How are you supposed to go about solving equations such as:

$$-\sqrt{3} = \frac{\sin{4\theta}}{\sin{7\theta}}.$$

I know that $\theta = 30^{\circ}$ is one such solution, but how do I find all solutions using algebra?


Edit: I figured out one possible method of reasoning. For $-\sqrt{3} = \frac{\sin{4\theta}}{\sin{7\theta}}$ to be true, taking the "special values" of the $\sin$ function on the unit circle, one way to achieve the value of $-\sqrt{3}$ is to have either $$\frac{\frac{\sqrt{3}}{2}}{-\frac{1}{2}}$$ or $$\frac{-\frac{\sqrt{3}}{2}}{\frac{1}{2}}.$$ Solving for the first case, to achieve a negative value in the denominator, $0\leq\theta\leq\frac{\pi}{4}$ (since you want $4\theta\leq180^{\circ}$ and $\sin{7\theta}\lt0$). Then the only value for $\sin\theta=\frac{\sqrt{3}}{2}$ in the first quadrant is $\theta = \frac{\pi}{6}$.

Using similar reasoning, you can deduce a symmetrical value in the case where the numerator is negative. This method to me, however, feels unprofessional and "weak." So again, is there a more definitive, algebraic solution?

  • $\begingroup$ You can try to get them in terms of a single angle by applying various trigonometric formulae. $\endgroup$
    – AvZ
    Jan 23, 2015 at 8:43
  • $\begingroup$ Can you elaborate? I thought it was already in terms of a single variable ($\theta$). $\endgroup$ Jan 23, 2015 at 8:44
  • $\begingroup$ I meant get them in terms of the same angle, like $\theta$ by applying allied angle and half angle formulae, et cetera. $\endgroup$
    – AvZ
    Jan 23, 2015 at 8:46
  • $\begingroup$ I don't think I'm familiar enough with trig to do that. Sorry, but do you think you could make a more detailed post? $\endgroup$ Jan 23, 2015 at 8:47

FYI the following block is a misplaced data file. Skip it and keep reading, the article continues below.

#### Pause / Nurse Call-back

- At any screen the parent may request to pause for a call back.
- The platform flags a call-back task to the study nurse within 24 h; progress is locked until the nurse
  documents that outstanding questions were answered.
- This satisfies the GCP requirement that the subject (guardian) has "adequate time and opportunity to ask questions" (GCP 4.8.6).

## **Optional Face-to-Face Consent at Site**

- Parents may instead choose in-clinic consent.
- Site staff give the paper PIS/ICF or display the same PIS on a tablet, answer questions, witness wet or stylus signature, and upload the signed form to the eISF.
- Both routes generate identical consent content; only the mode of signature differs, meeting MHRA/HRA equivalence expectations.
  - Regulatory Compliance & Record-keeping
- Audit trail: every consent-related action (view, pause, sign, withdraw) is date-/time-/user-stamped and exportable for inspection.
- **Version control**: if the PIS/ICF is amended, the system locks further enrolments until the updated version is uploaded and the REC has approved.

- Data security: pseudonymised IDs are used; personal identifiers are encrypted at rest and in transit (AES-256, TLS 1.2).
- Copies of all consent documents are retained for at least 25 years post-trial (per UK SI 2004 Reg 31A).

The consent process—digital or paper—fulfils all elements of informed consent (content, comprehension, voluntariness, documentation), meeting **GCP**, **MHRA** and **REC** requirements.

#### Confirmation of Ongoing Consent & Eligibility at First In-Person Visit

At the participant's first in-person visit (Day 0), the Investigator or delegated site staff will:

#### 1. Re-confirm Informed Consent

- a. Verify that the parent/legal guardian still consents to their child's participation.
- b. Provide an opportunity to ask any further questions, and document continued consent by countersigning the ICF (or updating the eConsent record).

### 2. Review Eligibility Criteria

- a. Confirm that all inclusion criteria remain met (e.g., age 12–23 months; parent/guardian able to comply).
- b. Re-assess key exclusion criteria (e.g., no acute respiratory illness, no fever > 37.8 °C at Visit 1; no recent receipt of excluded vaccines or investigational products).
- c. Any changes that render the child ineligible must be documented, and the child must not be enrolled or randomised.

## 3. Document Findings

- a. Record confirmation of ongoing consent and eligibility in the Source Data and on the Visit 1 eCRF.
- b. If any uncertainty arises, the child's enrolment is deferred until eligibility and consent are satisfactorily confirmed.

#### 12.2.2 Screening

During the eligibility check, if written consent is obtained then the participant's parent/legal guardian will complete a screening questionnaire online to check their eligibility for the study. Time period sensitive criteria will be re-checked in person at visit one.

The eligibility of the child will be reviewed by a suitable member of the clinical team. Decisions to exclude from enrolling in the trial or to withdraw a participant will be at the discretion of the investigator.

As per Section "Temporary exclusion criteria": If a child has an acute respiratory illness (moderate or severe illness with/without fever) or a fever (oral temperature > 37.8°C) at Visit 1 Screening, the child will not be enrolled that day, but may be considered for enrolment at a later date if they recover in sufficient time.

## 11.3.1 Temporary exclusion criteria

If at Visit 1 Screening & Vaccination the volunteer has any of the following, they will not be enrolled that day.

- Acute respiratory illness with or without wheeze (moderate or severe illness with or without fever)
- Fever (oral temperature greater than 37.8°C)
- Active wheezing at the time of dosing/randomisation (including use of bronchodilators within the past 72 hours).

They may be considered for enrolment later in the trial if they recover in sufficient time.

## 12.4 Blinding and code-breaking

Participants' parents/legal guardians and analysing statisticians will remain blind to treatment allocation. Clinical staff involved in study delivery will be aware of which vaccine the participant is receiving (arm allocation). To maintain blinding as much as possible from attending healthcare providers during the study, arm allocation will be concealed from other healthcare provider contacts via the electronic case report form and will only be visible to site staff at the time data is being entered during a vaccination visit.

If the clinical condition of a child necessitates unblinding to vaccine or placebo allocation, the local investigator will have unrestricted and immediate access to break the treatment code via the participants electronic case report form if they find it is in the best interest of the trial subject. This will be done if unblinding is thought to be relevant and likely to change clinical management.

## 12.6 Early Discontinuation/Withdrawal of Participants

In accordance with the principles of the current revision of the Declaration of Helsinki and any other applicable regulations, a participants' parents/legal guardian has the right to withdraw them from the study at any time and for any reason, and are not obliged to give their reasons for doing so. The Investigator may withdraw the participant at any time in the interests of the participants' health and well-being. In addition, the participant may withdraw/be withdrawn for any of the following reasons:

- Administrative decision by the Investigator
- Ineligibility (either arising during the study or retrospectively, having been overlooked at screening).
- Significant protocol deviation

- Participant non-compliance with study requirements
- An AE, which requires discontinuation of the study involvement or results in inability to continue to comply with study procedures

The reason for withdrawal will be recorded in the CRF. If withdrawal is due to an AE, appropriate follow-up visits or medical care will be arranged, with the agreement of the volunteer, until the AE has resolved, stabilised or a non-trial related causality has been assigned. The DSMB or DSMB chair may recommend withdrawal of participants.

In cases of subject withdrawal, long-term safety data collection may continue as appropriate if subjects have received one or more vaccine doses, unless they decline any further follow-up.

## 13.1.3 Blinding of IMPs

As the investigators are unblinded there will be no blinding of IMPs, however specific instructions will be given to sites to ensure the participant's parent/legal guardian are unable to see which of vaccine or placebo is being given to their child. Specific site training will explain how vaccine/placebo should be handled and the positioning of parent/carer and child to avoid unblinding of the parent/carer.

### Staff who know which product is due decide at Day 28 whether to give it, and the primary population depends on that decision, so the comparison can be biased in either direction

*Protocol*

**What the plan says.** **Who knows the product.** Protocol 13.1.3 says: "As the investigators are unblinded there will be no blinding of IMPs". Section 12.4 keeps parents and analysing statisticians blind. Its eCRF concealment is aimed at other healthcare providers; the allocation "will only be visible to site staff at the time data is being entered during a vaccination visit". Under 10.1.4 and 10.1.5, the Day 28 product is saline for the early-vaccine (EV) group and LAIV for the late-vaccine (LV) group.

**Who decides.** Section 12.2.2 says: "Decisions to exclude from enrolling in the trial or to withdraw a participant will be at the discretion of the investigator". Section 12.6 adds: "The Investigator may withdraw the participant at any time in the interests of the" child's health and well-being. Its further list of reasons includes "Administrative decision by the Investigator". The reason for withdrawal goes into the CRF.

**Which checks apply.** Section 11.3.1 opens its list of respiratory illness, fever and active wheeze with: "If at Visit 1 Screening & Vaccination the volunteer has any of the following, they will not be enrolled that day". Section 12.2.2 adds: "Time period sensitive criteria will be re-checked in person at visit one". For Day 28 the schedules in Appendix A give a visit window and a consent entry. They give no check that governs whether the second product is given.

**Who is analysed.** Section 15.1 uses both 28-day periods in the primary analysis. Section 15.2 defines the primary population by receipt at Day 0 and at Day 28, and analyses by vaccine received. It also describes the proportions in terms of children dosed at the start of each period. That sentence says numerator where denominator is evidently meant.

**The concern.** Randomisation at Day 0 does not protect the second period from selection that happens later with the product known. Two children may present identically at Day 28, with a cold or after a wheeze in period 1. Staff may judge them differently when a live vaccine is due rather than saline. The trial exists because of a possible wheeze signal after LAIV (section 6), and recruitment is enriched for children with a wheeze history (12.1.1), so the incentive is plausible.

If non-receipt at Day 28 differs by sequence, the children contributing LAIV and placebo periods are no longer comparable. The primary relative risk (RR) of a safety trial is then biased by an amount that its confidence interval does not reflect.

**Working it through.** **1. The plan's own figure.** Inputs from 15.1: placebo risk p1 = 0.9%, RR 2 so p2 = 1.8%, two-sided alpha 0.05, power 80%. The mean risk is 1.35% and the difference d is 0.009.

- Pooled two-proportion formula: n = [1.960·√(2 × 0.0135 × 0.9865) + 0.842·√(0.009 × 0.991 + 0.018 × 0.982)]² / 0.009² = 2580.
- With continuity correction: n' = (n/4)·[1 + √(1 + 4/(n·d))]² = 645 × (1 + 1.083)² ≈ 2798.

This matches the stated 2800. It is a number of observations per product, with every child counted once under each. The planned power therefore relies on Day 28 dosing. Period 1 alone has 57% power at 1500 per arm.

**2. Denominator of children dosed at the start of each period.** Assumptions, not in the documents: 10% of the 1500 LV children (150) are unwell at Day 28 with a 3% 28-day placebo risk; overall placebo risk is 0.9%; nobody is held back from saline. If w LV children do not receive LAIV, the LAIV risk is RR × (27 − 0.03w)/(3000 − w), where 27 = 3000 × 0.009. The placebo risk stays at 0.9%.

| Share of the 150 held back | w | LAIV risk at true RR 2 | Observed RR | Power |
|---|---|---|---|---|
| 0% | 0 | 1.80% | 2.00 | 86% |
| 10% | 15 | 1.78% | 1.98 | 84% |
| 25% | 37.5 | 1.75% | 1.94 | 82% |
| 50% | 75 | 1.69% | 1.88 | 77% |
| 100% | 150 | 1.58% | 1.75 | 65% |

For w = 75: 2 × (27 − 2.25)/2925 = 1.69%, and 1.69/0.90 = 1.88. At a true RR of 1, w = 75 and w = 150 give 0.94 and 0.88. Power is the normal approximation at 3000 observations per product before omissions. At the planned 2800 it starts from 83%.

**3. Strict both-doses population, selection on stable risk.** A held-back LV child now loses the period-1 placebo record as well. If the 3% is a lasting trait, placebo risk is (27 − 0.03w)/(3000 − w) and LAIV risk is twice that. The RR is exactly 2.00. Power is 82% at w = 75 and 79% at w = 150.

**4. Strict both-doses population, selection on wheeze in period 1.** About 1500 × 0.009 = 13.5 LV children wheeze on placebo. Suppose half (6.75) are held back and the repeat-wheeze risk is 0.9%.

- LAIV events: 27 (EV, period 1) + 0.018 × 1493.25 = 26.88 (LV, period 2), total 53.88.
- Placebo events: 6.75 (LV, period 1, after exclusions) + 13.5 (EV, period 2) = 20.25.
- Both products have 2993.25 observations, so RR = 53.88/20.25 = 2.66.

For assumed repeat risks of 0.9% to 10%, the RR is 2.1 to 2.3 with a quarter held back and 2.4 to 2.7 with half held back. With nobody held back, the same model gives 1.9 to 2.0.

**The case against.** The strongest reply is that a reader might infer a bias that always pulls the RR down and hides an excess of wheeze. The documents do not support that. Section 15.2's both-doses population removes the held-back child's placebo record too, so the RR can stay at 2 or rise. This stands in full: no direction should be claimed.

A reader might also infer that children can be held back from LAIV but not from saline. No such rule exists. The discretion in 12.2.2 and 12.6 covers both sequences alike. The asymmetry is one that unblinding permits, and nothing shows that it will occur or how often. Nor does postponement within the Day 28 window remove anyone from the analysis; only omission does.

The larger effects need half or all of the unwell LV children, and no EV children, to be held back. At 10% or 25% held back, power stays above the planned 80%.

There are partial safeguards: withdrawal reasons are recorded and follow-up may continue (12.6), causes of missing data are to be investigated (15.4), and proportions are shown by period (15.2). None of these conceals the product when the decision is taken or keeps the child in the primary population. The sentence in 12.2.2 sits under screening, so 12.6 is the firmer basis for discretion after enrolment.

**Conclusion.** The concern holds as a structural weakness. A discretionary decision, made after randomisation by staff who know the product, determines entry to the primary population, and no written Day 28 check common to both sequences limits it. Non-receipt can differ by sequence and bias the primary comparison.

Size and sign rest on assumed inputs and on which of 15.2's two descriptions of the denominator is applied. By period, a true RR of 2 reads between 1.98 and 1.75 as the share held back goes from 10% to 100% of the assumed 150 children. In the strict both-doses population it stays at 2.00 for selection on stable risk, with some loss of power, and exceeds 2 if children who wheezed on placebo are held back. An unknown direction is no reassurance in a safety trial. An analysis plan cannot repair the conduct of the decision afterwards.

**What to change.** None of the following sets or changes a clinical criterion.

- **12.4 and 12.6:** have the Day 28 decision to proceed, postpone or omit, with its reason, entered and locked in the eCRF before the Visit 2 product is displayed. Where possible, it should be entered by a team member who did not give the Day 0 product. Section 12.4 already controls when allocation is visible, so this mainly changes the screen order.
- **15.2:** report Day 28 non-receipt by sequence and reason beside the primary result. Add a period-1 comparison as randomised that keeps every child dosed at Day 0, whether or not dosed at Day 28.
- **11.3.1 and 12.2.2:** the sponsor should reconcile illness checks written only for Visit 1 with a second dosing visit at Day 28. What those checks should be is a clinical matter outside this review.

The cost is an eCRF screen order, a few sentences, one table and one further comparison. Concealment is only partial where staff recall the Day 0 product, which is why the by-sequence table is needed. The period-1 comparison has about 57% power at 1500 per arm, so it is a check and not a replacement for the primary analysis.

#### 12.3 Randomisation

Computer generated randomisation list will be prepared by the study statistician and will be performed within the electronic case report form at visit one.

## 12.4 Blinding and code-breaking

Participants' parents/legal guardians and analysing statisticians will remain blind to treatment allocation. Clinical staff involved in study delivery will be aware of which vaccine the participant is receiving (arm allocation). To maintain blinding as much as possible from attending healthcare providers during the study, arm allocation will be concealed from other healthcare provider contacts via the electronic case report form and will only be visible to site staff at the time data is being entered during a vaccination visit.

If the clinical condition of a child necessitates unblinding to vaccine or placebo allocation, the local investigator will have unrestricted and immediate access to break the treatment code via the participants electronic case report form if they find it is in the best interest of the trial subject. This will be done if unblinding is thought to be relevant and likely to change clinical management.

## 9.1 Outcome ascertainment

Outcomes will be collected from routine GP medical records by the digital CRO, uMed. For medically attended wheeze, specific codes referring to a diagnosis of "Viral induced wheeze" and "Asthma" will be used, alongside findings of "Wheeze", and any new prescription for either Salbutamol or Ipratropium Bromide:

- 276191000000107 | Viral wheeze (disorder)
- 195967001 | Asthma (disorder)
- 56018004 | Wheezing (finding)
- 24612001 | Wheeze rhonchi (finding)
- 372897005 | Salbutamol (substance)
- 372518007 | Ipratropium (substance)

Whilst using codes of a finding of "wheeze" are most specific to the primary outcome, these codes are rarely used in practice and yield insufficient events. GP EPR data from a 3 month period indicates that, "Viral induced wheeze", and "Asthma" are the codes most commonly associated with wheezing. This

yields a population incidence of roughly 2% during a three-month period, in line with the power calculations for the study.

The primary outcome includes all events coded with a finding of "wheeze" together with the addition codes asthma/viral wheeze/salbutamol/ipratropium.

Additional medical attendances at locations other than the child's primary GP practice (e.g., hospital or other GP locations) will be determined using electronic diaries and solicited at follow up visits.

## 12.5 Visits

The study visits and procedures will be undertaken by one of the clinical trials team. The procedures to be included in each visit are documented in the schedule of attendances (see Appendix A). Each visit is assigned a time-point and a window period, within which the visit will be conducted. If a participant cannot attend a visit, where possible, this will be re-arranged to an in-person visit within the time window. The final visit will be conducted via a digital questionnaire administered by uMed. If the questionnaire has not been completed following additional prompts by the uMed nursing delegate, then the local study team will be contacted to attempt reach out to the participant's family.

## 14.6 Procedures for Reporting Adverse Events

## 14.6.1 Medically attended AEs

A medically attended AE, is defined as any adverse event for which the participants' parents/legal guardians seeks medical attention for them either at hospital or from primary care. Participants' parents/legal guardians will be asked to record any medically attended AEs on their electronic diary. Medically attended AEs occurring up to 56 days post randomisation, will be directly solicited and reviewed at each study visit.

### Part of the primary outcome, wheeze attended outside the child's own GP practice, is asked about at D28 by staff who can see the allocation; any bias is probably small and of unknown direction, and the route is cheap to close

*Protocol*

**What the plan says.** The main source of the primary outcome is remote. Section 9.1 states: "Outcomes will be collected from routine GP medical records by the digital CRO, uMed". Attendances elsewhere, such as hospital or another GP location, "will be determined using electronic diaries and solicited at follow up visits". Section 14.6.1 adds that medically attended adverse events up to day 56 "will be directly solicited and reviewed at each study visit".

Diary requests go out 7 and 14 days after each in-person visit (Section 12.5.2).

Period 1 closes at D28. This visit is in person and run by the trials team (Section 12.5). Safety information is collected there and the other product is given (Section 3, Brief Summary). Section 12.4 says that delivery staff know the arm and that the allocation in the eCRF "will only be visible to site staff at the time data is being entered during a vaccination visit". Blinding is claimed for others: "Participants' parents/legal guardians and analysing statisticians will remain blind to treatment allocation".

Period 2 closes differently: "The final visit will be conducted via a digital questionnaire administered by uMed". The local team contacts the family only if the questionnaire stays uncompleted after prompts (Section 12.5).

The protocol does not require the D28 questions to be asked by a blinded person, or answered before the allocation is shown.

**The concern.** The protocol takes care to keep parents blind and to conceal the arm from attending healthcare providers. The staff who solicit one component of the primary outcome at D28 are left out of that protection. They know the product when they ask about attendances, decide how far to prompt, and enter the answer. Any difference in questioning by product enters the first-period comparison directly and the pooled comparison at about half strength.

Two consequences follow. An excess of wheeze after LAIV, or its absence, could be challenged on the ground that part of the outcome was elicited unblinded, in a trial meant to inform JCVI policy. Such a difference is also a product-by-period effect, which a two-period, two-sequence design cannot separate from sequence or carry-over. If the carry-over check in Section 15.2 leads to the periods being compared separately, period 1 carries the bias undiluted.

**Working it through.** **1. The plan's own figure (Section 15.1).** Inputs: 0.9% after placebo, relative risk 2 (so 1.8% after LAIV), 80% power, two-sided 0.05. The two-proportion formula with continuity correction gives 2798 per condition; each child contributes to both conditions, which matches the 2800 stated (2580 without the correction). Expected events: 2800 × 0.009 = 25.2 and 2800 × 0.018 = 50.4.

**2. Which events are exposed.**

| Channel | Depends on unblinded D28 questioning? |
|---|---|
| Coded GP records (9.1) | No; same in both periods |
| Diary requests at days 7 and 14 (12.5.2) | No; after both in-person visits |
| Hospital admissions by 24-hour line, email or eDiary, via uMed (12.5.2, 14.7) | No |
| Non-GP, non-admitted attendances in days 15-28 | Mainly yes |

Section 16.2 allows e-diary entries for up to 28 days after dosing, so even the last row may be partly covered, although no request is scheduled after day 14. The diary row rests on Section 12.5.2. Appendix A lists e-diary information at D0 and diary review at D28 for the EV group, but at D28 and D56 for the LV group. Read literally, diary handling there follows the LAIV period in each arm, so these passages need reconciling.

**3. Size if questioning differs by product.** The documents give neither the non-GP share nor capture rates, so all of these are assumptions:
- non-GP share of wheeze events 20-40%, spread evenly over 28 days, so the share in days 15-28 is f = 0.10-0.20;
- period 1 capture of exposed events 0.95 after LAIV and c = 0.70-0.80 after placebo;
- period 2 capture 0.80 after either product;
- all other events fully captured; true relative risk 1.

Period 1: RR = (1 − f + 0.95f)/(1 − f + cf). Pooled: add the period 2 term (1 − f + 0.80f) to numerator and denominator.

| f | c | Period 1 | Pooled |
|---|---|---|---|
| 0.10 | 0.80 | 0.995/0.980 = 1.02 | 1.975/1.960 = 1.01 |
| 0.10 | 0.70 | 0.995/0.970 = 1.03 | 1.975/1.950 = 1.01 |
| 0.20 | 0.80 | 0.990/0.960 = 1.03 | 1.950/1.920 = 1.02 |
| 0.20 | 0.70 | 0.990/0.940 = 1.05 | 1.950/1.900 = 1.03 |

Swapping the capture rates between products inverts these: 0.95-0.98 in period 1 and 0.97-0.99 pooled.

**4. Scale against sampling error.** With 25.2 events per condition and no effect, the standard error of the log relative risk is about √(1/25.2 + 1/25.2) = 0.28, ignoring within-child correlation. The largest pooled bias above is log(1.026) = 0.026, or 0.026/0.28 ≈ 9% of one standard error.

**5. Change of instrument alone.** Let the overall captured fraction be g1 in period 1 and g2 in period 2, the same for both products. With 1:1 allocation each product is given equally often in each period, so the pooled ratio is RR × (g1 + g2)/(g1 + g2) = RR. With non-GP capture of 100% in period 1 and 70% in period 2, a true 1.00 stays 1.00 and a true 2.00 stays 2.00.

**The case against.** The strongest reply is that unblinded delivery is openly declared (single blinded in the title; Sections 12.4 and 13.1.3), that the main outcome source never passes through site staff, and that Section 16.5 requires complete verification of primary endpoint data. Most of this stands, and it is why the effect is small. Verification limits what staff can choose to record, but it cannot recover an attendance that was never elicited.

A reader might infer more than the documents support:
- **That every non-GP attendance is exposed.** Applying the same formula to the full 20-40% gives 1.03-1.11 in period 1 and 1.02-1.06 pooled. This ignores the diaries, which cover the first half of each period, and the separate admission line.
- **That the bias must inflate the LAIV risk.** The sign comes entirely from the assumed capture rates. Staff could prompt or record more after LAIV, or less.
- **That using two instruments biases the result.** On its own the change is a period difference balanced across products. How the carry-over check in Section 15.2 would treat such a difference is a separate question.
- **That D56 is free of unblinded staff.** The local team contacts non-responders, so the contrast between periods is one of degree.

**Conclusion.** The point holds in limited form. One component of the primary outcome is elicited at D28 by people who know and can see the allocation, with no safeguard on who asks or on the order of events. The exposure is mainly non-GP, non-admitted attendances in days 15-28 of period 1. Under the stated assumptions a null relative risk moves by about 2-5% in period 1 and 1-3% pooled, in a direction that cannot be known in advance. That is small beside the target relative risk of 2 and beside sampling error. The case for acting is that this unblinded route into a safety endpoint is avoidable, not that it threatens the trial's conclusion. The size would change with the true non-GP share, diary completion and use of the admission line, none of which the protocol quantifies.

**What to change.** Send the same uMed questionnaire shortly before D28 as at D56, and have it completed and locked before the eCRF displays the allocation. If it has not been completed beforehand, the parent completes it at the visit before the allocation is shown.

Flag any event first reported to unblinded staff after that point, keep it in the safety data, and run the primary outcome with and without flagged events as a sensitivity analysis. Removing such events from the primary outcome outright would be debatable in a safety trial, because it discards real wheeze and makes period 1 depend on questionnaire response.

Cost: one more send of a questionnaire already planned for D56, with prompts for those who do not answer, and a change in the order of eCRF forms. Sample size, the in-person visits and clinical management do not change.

• 1
    $\begingroup$ @AlexSilva The polynomial will "only" be of degree 6. $\endgroup$
    – mickep
    Jan 23, 2015 at 9:01

2 Answers 2


Use the identities

$$\sin4\theta = 4\cos\theta\left (\sin\theta - 2\sin^3\theta\right)$$

$$ \sin7\theta = -64\sin^7\theta + 112\sin^5\theta -56\sin^3\theta+7\sin\theta,$$ obtained from De Moivre's formula and by taking the substitution $\cos^2\theta =1-\sin^2\theta$.


$$ \frac{4\cos\theta\left (\sin\theta - 2\sin^3\theta\right)}{-64\sin^7\theta + 112\sin^5\theta -56\sin^3\theta+7\sin\theta} = -\sqrt{3} $$$$ \implies \cos\theta = \frac{\sqrt{3}\left(64\sin^7\theta - 112\sin^5\theta +56\sin^3\theta-7\sin\theta\right)}{4\left(\sin\theta - 2\sin^3\theta\right)}.$$

Square the equation (we keep the solutions) and do $y = \sin\theta$. Thus,

$$1-y^2 = \frac{3\left(64y^7-112y^5+56y^3-7y\right)^2}{16\left(y-2y^3\right)^2}$$ $$$$ $$\implies 12288y^{12} -43008y^{10}+59136y^8-40256y^6+13984y^4 -2272y^2 +131 = 0.$$

Now, take $z = y^2$. Hence,

$$12288z^6 -43008z^5+59136z^4-40256z^3+13984z^2 -2272z +131 = 0,$$ which has $6$ positive solutions (found numerically). So, from $z$, you can easily find $y$ and $\theta$.

Remark: Since the equation was squared, you should test the solutions $\theta$ in the original equation.


You can write the equation as $$\frac{\sin 4\theta}{\sin \theta} + \sqrt{3}\frac{\sin 7\theta}{\sin \theta} = 0.$$ Each fraction can be written as a function of $t = \cos \theta$. This shows that whether an angle is a solution or not depends only on its cosine, hence you need only find the solutions $\theta$ to the equation on $(0,\pi)$, and then any other solutions will be obtained as $\pm \theta + 2\pi n$.

Expicitly, we find $$8t^3 - 4t + \sqrt{3}(64t^6 - 80t^4 + 24t^2 - 1) = 0.$$ Since $t_1 = \sqrt{3}/2$ is a solution, we divide by $2t-\sqrt{3}$ and find the equation $$32 \sqrt{3} t^5+48 t^4-16 \sqrt{3} t^3-20 t^2+2 \sqrt{3} t+1 = 0,$$ which according to Wolfram Alpha has the solutions $$ t_2 \approx -0.93531434645348586217 \\ t_3 \approx -0.64480000754256621365 \\ t_4 \approx -0.17020647383131240361 \\ t_5 \approx 0.30168315890275447056 \\ t_6 \approx 0.58261226514017136211 \\ $$ To find all the solutions to the original equation in $(0,\pi)$, we must take the arccosines of these numbers, in addition to $\arccos t_1 = \pi/6$. Thus the solutions are $\pm \theta_i + 2\pi n$, where $$ \theta_1 = \pi/6 \\ \theta_2 \approx 2.7799427920394627406 \\ \theta_3 \approx 2.2715579312242782072 \\ \theta_4 \approx 1.7418355233567214888 \\ \theta_5 \approx 1.2643387521053641769 \\ \theta_6 \approx 0.94885721910009571098 $$

Unfortunately, I have no idea whether these numbers have closed forms.


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